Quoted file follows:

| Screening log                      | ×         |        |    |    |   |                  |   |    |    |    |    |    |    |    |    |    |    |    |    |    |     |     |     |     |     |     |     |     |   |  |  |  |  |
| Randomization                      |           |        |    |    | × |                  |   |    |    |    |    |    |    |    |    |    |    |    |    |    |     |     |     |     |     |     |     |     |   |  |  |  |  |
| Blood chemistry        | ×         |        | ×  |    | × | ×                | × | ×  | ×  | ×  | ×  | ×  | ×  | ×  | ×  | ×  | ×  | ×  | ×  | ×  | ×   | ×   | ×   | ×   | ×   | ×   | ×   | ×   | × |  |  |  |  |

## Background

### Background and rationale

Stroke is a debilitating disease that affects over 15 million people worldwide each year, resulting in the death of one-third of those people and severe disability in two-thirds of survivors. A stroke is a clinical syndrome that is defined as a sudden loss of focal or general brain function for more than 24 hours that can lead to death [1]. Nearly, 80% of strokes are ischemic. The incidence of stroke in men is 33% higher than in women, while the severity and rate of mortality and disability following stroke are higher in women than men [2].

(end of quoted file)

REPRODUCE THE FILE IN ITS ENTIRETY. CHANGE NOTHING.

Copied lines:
| Screening log                      | ×         |        |    |    |   |                  |   |    |    |    |    |    |    |    |    |    |    |    |    |    |     |     |     |     |     |     |     |     |   |  |  |  |  |
| Randomization                      |           |        |    |    | × |                  |   |    |    |    |    |    |    |    |    |    |    |    |    |    |     |     |     |     |     |     |     |     |   |  |  |  |  |
| Blood chemistry        | ×         |        | ×  |    | × | ×                | × | ×  | ×  | ×  | ×  | ×  | ×  | ×  | ×  | ×  | ×  | ×  | ×  | ×  | ×   | ×   | ×   | ×   | ×   | ×   | ×   | ×   | × |  |  |  |  |

## Background

### Background and rationale

Stroke is a debilitating disease that affects over 15 million people worldwide each year, resulting in the death of one-third of those people and severe disability in two-thirds of survivors. A stroke is a clinical syndrome that is defined as a sudden loss of focal or general brain function for more than 24 hours that can lead to death [1]. Nearly, 80% of strokes are ischemic. The incidence of stroke in men is 33% higher than in women, while the severity and rate of mortality and disability following stroke are higher in women than men [2].